When asked for his view on leveraging alternative data sources, such mobile or social, for credit scoring, Lansing responded, “absolutely it’s coming.” He recalled that using credit bureau data alone for scoring had left 53 million Americans 'un-scoreable.' Outside of lowering the credit scoring standards, the best way to address this shortcoming is with alternative data. “It’s all about trying to figure consumer behavior,” he explained. “If we can find other data sources that are indicative of good behavior, bringing them into the equation is a good idea. Alternative data is definitely the ticket to including more people and making better decisions.”
A new credit score called UltraFICO Score, announced by FICO, Experian and Finicity on October 22nd, is meant to help consumers improve their access to credit by contributing data, such as contained in checking, savings and money market account statements, that reflect responsible financial management activity.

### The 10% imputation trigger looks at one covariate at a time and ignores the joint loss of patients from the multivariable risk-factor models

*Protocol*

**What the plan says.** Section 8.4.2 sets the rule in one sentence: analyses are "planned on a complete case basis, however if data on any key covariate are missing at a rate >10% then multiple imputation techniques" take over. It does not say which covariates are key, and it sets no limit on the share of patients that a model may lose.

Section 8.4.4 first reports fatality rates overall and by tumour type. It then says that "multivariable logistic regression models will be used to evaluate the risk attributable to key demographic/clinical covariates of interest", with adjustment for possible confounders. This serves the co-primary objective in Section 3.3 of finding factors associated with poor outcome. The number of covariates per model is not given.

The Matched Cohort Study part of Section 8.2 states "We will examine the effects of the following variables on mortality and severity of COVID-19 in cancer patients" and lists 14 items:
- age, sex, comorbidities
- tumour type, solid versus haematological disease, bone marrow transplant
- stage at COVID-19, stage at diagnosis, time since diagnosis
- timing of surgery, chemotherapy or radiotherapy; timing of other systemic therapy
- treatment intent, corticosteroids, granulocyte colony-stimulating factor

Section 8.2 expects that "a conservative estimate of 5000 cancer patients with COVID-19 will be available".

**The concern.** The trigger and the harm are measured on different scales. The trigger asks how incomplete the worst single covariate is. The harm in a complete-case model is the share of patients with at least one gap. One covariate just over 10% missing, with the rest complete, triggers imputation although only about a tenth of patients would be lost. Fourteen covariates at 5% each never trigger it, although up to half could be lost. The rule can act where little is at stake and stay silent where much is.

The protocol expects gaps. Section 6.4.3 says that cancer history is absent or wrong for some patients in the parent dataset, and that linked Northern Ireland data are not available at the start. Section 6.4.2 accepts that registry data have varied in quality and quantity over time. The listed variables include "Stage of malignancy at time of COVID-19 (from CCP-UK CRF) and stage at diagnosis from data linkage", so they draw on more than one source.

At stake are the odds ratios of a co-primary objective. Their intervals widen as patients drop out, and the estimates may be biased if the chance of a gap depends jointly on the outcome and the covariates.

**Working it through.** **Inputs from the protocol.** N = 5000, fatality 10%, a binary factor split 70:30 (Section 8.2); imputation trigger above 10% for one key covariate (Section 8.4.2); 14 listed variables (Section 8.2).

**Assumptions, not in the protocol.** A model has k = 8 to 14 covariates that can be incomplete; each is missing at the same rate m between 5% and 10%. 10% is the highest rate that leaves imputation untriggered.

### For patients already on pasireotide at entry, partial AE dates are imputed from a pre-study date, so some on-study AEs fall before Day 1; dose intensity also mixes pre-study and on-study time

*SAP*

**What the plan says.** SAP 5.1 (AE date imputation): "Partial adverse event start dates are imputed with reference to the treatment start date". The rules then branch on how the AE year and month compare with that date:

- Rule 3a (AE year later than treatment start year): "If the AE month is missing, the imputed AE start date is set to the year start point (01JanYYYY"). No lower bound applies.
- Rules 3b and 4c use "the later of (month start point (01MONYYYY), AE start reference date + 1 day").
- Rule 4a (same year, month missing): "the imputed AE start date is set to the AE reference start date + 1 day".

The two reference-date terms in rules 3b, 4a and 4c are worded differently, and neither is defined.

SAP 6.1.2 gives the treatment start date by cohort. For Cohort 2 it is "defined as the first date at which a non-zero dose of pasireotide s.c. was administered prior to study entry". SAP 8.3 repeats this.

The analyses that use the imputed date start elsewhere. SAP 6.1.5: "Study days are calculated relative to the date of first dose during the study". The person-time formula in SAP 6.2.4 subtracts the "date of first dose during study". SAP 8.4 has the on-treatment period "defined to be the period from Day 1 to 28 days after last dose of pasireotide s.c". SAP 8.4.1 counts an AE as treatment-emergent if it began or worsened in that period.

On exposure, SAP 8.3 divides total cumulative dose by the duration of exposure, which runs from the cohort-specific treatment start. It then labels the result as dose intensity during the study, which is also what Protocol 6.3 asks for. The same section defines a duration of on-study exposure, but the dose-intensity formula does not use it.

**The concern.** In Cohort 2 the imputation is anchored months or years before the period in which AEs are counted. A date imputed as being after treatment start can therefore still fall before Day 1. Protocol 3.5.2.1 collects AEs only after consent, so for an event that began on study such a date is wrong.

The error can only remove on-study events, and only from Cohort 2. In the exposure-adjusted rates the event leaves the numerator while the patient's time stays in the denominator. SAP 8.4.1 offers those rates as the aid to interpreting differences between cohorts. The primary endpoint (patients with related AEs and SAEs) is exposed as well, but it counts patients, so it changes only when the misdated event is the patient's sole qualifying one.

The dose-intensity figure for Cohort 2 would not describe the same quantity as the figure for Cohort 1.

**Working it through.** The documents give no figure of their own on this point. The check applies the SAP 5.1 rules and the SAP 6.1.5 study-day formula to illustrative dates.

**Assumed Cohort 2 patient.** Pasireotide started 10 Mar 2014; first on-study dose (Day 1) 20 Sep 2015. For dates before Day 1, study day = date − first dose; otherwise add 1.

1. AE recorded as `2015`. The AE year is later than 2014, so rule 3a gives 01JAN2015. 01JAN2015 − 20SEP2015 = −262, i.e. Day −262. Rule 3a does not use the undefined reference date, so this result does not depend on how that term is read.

It’s a Mad, Mad World
While most of the proceedings focused on technological, business or other endogenous drivers of change to financial services industry, exogenous factors - like fear over a looming economic recession - were also considered. It’s perhaps no wonder that the outside world preoccupied many of the conference attendees, with political uncertainty seemingly at every turn, boiling trade disputes, rising interest rates, and stock selling picking up pace throughout October.
Frank Rotman of QED Investors did his best to separate fact from fiction. “A lot of metrics that would precurse a recession are not showing warning signs, but there are pockets that may drive recessionary behavior,” such as slowing home sales in overheated real-estate markets and burgeoning student debt, suggesting “there might be rolling mini-recessions.”
He advised financial firms ”to think in advance and plan” to position themselves to survive a recession. He further observed that “every recession is different, and the reality is that every asset class is different,” and that rising debt-to-income (DTI) ratios typically augur trouble.